If something is not broke you should not try to fix it. A majority of legislators in Ulster County have come up with a variation. They are determined to break something that is not broken.

Their target is the county Board of Ethics, an original feature of the county charter approved by voters in 2006 after years of study. At the time and ever since, the structure and performance of the board has provided a model of intelligent democracy.

The county executive has the sole power to nominate members who serve an unlimited term. By law, no more than two can belong to the same political party. Legislators get to confirm or reject nominations, the kind of arrangement that illustrates power sharing at it best, something known as checks and balances. Neither county executive nor Legislature has the ultimate power, so they have to work together and since 2006 they have.

If the majority of legislators get their way, that will no longer be true. Gone would be the limitation on party membership, putting the board in jeopardy every time a different majority wins an election. Gone would be the balance, replaced with a two-person limit on executive nominations while legislative leaders get one slot apiece.

Ulster would not be the first to do this should the law survive. It would be following in the corrupt footsteps of another county, Suffolk, where the local ethics commission is under investigation by a grand jury.

So why are legislators doing this? They are tired of seeing Ulster County Executive Mike Hein get credit for many of the innovations in Ulster, for example the environmental initiatives that earned feature treatment in National Geographic or the increase in television and film work following an expansion of state tax credits.

They need to change the composition of the Board of Ethics, they say, because people are scared of Hein’s power. “To have an ethics board appointed by the executive doesn’t make much sense to me,” Democratic Legislator Joe Maloney of Saugerties said. “In Ulster County, we have a legislative body that, as a whole, is downright scared.”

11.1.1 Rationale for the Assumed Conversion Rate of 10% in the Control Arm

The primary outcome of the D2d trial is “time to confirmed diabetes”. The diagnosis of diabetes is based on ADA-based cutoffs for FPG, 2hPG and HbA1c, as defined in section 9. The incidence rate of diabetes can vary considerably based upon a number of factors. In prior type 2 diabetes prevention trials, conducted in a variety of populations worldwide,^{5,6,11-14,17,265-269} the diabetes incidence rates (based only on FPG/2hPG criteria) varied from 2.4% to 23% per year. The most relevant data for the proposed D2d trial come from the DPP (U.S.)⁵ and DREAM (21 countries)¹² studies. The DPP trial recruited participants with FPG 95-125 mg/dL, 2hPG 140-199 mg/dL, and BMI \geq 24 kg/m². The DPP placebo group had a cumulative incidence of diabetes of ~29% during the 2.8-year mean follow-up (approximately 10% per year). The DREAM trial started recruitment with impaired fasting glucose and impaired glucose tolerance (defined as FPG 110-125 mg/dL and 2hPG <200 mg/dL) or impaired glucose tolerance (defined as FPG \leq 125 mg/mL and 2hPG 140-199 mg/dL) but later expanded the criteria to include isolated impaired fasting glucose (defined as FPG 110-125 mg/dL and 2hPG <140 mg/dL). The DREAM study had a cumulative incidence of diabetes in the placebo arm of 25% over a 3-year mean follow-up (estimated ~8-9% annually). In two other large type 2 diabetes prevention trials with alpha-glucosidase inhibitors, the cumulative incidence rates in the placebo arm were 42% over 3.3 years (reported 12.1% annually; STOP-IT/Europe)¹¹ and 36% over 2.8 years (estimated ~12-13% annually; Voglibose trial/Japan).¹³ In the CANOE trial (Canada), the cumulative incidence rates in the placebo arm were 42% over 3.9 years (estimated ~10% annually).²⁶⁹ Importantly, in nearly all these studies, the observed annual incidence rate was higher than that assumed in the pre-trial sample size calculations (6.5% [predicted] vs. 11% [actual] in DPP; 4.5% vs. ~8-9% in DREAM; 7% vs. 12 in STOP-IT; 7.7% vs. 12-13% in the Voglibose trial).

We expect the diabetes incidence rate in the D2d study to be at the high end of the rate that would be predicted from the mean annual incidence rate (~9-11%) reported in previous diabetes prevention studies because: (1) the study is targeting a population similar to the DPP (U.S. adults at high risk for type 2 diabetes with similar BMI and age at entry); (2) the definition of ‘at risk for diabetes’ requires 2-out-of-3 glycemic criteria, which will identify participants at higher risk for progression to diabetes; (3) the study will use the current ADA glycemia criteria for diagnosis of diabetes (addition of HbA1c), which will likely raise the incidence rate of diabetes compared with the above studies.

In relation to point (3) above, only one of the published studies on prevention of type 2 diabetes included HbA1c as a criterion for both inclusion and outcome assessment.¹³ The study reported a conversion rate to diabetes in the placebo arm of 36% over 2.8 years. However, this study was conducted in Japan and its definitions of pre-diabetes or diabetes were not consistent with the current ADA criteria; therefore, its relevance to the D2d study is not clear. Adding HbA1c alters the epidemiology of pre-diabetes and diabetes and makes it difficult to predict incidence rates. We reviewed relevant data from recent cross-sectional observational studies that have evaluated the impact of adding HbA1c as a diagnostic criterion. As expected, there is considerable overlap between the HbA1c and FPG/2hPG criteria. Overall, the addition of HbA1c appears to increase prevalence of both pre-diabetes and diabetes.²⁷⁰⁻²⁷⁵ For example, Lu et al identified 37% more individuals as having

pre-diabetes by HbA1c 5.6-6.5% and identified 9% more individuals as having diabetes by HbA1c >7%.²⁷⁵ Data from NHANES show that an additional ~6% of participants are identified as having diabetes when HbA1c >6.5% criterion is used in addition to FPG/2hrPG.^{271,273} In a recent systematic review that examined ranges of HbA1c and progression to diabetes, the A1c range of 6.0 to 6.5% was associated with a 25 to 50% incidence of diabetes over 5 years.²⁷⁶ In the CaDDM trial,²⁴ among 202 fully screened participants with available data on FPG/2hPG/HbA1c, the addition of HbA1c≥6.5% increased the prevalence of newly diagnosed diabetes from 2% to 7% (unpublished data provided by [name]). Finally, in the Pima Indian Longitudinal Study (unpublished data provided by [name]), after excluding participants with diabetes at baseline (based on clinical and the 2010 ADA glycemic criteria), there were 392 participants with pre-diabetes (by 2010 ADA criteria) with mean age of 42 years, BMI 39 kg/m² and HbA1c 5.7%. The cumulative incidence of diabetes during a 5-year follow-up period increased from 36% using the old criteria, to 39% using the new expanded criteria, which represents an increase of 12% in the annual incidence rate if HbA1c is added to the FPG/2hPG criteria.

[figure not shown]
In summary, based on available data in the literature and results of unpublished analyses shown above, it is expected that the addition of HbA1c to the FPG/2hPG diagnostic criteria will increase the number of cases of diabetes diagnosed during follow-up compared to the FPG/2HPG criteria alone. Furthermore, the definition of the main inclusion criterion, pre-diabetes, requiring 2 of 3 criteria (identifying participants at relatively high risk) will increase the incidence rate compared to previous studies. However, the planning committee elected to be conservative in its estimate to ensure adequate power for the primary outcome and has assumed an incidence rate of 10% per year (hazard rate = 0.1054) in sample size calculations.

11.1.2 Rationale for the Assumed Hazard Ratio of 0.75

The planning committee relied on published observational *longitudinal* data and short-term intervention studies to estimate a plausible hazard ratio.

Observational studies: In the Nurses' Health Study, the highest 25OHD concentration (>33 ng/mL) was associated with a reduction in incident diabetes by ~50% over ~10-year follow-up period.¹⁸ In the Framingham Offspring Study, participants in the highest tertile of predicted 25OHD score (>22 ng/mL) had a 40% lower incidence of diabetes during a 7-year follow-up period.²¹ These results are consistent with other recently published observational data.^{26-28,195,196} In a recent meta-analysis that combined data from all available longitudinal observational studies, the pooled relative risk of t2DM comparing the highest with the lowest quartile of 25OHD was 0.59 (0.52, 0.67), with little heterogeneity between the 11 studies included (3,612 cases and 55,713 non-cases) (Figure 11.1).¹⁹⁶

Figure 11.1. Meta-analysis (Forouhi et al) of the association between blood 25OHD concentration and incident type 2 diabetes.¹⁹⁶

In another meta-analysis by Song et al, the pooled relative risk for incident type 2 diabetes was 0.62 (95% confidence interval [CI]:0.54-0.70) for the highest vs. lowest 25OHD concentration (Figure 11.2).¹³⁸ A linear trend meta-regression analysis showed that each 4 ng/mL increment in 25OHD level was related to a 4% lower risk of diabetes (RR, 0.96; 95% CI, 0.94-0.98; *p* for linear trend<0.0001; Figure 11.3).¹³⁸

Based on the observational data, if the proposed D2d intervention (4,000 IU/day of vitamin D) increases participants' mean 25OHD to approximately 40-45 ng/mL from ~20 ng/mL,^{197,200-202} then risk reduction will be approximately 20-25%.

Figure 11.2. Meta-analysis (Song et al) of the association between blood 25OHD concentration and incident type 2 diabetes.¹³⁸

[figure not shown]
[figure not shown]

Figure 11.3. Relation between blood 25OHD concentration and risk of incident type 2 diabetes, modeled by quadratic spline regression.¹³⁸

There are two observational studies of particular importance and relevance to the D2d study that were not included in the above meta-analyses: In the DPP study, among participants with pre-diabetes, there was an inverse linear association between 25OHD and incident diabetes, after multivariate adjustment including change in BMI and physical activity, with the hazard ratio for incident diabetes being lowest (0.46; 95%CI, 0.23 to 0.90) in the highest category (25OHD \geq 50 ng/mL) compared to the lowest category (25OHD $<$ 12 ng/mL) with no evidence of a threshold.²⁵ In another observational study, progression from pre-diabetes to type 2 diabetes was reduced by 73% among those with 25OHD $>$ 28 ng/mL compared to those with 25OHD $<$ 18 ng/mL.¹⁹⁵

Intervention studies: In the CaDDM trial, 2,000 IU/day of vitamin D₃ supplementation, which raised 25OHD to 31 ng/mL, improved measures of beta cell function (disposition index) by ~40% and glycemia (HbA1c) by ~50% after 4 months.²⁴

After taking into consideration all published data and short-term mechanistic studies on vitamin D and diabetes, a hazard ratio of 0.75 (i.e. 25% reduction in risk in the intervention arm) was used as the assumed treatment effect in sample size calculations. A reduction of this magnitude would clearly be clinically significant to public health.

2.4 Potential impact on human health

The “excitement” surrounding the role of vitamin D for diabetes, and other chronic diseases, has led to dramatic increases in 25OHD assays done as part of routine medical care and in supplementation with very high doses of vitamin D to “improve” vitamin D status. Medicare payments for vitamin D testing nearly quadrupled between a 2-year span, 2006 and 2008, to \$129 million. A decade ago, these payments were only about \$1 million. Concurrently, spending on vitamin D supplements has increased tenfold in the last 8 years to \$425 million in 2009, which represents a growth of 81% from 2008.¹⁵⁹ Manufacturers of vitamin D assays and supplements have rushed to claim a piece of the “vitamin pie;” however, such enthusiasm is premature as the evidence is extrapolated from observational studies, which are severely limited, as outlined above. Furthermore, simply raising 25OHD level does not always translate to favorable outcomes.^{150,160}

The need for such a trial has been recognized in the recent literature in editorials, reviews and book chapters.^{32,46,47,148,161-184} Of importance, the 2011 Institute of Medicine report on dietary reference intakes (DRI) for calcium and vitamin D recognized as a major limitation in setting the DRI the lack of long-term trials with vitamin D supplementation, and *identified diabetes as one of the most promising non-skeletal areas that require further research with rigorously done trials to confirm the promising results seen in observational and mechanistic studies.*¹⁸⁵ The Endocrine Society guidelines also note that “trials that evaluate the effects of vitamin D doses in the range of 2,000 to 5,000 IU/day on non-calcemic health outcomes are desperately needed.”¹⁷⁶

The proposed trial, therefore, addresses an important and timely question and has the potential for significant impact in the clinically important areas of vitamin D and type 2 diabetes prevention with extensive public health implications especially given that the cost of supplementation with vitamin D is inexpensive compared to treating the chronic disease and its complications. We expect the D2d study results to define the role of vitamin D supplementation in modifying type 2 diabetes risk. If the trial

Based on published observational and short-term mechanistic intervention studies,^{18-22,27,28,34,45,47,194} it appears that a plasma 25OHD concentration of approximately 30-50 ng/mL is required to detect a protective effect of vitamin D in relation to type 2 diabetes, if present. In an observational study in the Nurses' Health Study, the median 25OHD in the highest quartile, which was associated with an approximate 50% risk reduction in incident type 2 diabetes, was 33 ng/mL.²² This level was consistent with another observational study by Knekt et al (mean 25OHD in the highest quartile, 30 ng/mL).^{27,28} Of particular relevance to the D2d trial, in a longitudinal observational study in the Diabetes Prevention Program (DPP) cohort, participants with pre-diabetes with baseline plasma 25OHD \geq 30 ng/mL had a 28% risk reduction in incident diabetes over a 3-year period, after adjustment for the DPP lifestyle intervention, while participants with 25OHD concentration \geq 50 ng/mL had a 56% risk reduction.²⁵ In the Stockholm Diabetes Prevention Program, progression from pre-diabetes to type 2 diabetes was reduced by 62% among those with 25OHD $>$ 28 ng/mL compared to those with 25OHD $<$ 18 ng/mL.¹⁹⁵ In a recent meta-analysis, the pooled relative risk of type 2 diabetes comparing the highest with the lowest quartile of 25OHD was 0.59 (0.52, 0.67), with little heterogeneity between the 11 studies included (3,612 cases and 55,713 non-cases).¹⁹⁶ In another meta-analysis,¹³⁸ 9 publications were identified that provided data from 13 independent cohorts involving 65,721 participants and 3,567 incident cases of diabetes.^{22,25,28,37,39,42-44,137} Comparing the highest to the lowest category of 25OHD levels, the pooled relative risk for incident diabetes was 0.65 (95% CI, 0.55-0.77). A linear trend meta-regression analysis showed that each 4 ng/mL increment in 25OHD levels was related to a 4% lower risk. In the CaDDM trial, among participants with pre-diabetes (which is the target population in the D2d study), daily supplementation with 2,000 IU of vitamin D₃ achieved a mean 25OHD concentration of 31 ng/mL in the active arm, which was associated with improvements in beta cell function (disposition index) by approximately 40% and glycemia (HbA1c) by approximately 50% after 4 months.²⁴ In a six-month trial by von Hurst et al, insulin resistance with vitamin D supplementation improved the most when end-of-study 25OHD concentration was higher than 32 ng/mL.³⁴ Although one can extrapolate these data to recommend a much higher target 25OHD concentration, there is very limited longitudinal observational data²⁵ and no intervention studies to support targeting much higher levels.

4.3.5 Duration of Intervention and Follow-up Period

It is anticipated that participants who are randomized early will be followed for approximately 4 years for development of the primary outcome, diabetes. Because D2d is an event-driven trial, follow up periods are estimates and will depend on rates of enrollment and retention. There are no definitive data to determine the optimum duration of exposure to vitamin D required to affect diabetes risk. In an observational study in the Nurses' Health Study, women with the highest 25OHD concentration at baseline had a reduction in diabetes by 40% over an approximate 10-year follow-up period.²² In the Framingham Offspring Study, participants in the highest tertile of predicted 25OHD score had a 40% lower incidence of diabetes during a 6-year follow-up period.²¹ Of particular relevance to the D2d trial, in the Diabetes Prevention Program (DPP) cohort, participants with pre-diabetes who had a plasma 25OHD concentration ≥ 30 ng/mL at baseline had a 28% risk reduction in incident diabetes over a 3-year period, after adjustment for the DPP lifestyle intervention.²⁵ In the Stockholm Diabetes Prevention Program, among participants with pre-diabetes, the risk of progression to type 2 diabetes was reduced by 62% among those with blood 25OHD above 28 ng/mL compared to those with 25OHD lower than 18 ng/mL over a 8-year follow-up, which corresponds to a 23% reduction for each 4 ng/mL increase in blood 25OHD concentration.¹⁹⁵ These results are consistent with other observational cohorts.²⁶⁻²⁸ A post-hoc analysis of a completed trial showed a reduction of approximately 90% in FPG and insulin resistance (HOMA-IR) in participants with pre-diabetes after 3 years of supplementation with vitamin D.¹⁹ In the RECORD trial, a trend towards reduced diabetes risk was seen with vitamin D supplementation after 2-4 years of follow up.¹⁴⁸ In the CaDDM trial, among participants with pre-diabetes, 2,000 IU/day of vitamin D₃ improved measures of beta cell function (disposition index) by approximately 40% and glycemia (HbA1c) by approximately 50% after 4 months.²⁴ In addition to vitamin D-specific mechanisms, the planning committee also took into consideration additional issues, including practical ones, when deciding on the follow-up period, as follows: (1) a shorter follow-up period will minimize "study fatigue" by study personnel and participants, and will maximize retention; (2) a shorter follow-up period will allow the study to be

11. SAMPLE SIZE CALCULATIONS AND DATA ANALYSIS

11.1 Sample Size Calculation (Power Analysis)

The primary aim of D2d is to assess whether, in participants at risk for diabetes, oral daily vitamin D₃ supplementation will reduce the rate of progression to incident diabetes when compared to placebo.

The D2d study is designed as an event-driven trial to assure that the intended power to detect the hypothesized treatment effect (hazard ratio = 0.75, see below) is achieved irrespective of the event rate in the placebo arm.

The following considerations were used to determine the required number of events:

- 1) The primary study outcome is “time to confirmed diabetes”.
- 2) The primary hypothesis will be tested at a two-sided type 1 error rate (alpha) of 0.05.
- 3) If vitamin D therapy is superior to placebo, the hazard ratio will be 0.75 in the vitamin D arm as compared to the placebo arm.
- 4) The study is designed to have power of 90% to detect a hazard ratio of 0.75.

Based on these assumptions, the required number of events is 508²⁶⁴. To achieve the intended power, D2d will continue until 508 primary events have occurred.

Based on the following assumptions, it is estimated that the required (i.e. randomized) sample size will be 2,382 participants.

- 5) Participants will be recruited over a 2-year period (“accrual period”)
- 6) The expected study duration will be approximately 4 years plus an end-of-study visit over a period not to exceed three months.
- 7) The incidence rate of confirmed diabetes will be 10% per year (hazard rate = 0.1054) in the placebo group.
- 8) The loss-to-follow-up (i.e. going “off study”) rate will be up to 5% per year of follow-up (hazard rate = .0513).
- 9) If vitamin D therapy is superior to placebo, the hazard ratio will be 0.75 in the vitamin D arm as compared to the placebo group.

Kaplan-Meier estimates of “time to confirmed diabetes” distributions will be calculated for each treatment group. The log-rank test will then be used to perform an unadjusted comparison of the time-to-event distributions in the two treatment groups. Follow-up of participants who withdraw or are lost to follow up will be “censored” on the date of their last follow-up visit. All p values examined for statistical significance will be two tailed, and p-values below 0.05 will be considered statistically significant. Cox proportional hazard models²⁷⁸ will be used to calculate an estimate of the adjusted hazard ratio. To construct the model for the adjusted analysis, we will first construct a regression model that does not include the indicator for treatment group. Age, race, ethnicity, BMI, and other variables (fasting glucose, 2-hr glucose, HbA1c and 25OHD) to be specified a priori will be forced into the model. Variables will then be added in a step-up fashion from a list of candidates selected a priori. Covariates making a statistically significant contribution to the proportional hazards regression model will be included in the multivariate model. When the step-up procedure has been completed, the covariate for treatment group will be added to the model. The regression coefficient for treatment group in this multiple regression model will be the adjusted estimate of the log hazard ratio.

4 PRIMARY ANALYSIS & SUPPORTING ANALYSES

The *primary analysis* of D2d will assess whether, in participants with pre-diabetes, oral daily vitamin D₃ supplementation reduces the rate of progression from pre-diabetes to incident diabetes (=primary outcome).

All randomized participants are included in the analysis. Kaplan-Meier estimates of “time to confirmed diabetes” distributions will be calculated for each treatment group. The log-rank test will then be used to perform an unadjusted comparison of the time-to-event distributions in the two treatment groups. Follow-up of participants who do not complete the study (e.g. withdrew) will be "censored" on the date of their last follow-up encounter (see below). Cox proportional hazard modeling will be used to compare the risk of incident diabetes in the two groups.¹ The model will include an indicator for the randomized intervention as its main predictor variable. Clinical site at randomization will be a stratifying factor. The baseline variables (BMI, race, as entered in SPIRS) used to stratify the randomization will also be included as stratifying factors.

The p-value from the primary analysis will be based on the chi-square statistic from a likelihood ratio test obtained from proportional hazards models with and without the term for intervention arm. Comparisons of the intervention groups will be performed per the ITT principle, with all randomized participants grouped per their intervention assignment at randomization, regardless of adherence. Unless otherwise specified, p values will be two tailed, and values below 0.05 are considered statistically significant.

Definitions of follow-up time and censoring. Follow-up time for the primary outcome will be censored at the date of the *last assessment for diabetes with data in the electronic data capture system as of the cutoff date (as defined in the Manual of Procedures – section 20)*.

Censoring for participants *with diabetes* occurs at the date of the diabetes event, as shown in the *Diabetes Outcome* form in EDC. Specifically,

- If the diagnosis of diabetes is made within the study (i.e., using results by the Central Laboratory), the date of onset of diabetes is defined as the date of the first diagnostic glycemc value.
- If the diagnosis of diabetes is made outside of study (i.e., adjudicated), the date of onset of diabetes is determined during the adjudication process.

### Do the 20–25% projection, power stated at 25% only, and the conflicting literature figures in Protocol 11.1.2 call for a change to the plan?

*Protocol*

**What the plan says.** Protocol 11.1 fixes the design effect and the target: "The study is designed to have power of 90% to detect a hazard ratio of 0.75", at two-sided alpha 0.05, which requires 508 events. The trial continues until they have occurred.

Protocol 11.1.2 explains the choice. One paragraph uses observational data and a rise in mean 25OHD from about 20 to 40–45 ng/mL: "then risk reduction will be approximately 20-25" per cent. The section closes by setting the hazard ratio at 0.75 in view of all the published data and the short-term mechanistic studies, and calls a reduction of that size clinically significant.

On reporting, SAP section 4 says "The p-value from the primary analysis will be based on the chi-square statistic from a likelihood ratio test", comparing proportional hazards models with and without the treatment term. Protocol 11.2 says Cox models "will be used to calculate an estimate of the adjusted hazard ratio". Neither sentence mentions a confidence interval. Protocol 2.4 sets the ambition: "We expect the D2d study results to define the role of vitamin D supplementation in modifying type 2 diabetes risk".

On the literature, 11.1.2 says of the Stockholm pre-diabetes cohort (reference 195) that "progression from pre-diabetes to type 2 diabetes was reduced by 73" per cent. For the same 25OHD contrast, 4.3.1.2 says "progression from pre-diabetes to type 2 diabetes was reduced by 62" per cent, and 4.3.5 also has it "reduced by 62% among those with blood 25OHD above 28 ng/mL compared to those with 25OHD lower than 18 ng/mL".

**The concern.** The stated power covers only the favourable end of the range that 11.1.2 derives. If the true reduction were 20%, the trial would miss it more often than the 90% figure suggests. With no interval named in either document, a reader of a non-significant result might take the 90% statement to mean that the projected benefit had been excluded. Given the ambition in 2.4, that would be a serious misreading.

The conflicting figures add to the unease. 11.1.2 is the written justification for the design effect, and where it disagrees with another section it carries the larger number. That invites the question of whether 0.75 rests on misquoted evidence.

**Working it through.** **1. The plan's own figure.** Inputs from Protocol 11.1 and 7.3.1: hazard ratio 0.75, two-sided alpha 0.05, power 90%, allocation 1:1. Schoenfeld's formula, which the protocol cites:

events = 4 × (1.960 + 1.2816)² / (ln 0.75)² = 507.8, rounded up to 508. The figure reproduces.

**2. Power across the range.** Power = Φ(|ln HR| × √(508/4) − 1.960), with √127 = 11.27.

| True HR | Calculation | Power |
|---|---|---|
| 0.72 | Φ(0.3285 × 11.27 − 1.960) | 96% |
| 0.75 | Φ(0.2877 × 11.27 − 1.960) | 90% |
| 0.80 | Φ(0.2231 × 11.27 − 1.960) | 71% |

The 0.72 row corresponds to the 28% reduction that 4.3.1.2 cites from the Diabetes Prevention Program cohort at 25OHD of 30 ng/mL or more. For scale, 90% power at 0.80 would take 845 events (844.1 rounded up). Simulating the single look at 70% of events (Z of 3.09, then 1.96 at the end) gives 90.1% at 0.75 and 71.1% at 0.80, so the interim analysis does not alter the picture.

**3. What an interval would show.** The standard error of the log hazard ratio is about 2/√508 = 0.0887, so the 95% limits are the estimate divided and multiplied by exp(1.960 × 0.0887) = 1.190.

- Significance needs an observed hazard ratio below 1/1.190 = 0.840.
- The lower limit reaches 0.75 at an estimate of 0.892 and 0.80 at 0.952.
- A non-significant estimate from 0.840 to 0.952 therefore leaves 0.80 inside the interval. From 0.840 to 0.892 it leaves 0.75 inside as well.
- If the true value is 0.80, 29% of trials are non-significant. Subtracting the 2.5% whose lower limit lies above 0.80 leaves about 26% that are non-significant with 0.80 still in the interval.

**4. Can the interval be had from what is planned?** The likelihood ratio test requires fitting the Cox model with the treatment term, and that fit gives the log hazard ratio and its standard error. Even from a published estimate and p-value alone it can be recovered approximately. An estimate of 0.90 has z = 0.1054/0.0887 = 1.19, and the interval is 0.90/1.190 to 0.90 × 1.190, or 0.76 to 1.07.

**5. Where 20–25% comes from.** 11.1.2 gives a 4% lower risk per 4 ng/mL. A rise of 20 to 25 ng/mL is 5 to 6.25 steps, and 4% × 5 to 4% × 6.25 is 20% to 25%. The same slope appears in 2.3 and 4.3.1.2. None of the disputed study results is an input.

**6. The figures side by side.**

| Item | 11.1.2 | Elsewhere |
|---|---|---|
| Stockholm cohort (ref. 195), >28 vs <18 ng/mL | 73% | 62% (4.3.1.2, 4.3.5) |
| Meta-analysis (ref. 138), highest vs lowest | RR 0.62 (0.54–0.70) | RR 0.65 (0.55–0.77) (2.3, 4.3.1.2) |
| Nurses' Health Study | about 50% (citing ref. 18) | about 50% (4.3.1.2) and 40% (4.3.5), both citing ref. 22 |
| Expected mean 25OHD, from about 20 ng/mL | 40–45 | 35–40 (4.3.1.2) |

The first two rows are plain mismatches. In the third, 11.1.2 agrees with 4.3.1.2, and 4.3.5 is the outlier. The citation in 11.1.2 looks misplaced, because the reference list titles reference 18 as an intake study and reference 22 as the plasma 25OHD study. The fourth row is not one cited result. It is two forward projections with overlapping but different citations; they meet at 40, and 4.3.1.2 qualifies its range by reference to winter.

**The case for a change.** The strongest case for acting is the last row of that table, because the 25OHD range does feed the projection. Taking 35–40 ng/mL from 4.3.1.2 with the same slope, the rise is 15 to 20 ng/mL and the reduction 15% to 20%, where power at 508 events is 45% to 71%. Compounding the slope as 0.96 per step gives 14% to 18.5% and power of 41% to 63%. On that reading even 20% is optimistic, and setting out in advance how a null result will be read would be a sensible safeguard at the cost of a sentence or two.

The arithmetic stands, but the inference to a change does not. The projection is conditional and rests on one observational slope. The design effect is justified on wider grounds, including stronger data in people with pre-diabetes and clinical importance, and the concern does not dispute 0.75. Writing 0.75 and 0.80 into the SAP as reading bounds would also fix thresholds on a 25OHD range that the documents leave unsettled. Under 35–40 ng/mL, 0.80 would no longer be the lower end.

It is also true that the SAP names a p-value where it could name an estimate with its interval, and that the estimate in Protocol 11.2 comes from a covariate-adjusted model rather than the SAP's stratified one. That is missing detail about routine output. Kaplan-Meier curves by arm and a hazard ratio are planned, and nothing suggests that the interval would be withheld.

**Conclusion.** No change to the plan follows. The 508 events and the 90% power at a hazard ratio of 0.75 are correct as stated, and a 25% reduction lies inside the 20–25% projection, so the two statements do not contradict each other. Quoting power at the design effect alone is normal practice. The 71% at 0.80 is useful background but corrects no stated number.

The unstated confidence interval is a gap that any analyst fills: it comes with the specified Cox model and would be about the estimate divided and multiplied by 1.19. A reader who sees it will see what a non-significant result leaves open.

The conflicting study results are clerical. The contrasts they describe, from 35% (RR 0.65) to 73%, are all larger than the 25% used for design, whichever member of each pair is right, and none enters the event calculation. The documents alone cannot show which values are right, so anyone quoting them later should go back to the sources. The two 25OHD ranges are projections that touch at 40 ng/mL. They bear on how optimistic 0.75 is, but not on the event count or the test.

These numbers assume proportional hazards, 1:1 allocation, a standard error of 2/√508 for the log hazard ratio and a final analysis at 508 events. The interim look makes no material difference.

He tried to claim that some unnamed people had told him they were afraid to go to the board because Hein controls who gets on it. It appears he neglected to comfort them with the news that legislators have to approve all appointments. He provided no proof and none came up at the public hearing on the law. Those who are opposed, however, have had a lot to say.

Bea Havranek, the former county attorney who helped write the charter, said that the new structure would have a “chilling effect.”

Cynthia Bell, president of the local chapter of the League of Women Voters, pointed out that the vulnerability to a simple majority vote means “The Legislature would effectively have full control over the Board of Ethics, eliminating the checks and balances.”

And the chairman of the board, Derek Spada, said that “Any change to the appointment process may open the door to corruption.”

Hein needs to veto this misguided and transparent power grab, giving legislators a chance to think things over before they do real damage.